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Manage tables in

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Tables help people better understand complex information. You can use them to clearly present lists of product features, offices in the area, property listings, and so on. In, you can model this kind of information using structured content.

The beauty of structured content is that you can display it however you want. It can be a classic table on your website or interactive tiles in your mobile app, for instance.

Table of contents

    Key points

    • Using structured content to model tables brings you complete freedom of how you present the information on your website or an app.
    • If your tables don't have more than a couple of rows and columns, the built-in table in a rich text might do the job.
    • You can also use a custom element for tables but that requires some work from your development team.

    Model your content and use it anywhere, anyhow

    When creating tables in, the recommended way to do so is by structuring your content. The actual content can be anything that needs to be sorted, a pricing list, online courses, or a number of products.

    Let's say you have a list of products that you want to display. Each product has details such as its name, price, and product number. In, you can create this structure using components. The idea is that you create one component for each product, which represents one row in a table.

    Need to reuse your table?

    Think about where you want to use your table before you start creating it. This way, you'll know whether to use components for one-time use, or reusable content items.

    You can also convert components to separate items, if you decide to reuse them later on.

    To create such a product table in, you need two content types. One for the table itself and one for the individual products.

    Step 1: Define the Product content type

    First, create a content type for individual products and name it Product. Now, add content elements for each piece of information you have about your products:

    • Text elements for the product name and description
    • Number elements for its price and product number. 
    • Also, add guidelines to the elements to clarify how to fill in the information.

    You'll use this content type to create components for each product in your table.

    Step 2: Define the content type for your table

    Create a second content type called Table and add one rich text element to it. Your content creators will be adding products as components to the rich text.

    Add a guideline to the rich text explaining how to add a new table entry. Limit the rich text to allow only the components and items of the Product type.

    Content type "Table" with a single rich text element set to allow only components or items of the "Product" type.

    The Table content type is universal

    Use the Table type for more than just products. For example, list your departments, university courses, and so on. To do that, allow the appropriate content types in the Table type limitations.

    Step 3: Create the table and fill it with content

    Now, your content creators will use both content types to create the table in 3 steps:

    1. Open a content item where you want to place the table.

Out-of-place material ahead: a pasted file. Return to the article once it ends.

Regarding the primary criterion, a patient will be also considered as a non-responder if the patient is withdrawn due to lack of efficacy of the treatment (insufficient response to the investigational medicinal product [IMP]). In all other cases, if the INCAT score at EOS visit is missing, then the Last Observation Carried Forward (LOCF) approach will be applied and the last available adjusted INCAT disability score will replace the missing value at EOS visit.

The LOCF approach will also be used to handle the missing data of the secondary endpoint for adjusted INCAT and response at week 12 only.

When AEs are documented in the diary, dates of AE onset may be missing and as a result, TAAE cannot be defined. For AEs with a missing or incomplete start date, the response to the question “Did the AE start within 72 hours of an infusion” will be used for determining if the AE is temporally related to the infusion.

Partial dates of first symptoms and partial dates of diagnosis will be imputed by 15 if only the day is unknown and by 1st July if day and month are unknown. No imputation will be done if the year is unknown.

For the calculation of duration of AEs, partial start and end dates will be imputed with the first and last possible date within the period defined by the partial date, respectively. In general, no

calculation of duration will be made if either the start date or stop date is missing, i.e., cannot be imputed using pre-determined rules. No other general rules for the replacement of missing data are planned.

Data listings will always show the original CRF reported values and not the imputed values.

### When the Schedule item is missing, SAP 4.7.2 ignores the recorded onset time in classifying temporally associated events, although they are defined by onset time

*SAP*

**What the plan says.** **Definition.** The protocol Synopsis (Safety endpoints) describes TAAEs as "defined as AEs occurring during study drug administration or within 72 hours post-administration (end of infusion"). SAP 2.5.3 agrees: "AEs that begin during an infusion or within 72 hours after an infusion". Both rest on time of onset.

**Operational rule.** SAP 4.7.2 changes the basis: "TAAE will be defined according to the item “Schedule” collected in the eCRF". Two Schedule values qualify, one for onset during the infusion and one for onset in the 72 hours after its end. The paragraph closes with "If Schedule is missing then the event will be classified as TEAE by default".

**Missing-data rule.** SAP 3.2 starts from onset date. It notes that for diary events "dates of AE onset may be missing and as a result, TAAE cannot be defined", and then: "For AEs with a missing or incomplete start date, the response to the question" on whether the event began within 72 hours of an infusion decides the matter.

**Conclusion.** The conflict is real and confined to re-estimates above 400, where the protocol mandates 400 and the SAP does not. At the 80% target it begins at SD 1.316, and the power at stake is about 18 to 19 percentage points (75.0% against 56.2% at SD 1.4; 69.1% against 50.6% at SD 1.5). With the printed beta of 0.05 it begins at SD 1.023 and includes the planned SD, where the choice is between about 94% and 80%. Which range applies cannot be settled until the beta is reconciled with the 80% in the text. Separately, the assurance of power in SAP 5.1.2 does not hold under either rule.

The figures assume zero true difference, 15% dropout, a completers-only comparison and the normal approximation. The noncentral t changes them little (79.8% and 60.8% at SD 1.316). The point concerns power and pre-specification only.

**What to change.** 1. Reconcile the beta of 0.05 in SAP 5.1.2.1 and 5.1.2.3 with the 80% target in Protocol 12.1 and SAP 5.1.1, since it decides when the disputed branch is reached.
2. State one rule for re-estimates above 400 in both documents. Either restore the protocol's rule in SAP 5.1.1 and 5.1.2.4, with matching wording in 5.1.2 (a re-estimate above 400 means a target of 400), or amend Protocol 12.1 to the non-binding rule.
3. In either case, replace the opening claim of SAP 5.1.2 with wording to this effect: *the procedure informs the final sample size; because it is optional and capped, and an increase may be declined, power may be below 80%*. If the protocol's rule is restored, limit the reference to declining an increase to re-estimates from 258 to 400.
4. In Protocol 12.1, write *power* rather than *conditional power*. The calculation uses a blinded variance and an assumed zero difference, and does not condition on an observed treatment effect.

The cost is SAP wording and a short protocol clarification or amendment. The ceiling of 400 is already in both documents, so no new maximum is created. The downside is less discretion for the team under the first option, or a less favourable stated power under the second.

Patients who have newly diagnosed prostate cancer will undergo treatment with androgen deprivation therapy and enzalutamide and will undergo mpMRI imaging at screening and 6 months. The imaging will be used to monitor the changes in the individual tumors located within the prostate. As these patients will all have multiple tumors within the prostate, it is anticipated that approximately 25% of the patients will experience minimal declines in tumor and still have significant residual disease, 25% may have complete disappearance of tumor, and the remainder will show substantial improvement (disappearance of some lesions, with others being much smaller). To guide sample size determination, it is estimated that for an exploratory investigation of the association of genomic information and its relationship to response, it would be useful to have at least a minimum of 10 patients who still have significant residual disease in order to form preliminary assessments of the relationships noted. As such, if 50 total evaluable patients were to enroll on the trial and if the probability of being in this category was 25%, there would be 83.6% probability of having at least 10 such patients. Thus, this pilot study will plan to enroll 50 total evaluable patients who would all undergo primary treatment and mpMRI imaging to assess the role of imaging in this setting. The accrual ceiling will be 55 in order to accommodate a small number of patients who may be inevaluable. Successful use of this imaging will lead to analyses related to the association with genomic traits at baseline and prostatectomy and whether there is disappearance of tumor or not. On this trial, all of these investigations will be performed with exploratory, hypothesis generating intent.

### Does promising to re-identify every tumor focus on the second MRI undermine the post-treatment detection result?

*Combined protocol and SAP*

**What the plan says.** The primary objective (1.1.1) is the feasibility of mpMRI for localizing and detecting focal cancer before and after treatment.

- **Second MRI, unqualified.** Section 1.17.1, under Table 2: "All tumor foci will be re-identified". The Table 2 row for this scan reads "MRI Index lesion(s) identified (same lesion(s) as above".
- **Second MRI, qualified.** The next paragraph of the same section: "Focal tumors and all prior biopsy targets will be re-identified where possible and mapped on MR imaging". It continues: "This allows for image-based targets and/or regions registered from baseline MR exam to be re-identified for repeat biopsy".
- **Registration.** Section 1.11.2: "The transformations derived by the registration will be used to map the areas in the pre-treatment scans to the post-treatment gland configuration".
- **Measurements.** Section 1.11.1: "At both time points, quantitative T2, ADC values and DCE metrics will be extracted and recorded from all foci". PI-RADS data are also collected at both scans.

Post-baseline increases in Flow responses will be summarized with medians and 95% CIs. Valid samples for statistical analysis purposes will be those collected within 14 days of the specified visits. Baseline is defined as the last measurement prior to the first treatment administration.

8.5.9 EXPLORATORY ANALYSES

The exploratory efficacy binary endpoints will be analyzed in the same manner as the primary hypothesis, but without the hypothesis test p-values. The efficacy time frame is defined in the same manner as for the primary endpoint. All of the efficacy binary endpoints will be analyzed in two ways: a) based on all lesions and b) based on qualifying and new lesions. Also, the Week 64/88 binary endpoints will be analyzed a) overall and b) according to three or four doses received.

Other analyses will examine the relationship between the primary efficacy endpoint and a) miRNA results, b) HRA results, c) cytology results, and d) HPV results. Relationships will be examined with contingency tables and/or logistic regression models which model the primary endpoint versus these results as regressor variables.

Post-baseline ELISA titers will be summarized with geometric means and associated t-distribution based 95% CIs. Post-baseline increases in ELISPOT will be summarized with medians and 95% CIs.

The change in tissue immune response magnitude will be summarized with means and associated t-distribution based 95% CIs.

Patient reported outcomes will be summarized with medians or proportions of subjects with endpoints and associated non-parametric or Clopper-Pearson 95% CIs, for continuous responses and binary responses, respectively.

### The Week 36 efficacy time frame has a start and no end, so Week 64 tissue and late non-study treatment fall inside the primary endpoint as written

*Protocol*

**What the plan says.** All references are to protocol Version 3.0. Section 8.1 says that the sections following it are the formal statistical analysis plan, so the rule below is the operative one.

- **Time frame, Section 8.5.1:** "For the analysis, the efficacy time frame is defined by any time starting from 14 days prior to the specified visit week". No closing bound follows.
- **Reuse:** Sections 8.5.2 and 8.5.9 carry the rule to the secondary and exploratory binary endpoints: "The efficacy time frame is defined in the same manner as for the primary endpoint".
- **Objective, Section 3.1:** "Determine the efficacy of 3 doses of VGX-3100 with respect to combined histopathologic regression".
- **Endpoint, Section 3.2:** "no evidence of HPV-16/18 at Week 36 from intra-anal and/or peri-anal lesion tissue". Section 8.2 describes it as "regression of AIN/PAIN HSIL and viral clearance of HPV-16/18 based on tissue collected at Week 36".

2. In the rich text element, add a component based on the Table content type.
    3. In the Table component, add each product as a nested component of the Product type.
      • If you plan to reuse the content, add a linked item of the Product type instead.

    And that's it! The finished table can look something like this:

    Rich text element containing a component of the "Table" type which then contains two components of the "Product" type.

    As you can see, each component represents one row of the table. If you decide you want to arrange the rows differently or sort them, you can grab the components using and move them as needed.

    A simple way for simple content

    If the information you want to share is really simple, yet best shown as a table, you can use the built-in tables in If you want to show the opening hours of your office, for example, the built-in tables can do the job just fine.

    Keep in mind that once you have created your table this way, there's no easy way to move the rows around or reuse the table somewhere else. That's why it only makes sense to use built-in tables for a simple content that you won't need to reuse in the future.

    Table in the rich text editor. Some text is selected and the text formatting tooltip is visible.

    If you want to set the first table row as a header, your developers need to take care of it in your front-end app. For example, you can make the text bold so that your app can then recognize such a row as a header.

    Insert tables from external sources

    If your content creators are used to managing tables in the spreadsheet documents, you might want to provide them with a similar experience in This way of working requires involvement from your development team as they need to create a custom element first. Then, your creators could select a spreadsheet document from Google Drive, for instance, and insert it into a content item within a few clicks.

    Paste your table from a spreadsheet

    If you have your table in a spreadsheet such as Microsoft Excel, you can also copy the table from there and paste it directly into the rich text editor in

    If you prefer the old ways of working with content, you can also integrate WYSIWYG HTML editors into

    Be careful with WYSIWYG editors

    These editors allow you to define visual aspect of the content. While that might sound useful, it can lead to visual inconsistencies or even break your app. Have a look at our blog post about the pitfalls of WYSIWYG editors.

    What's next?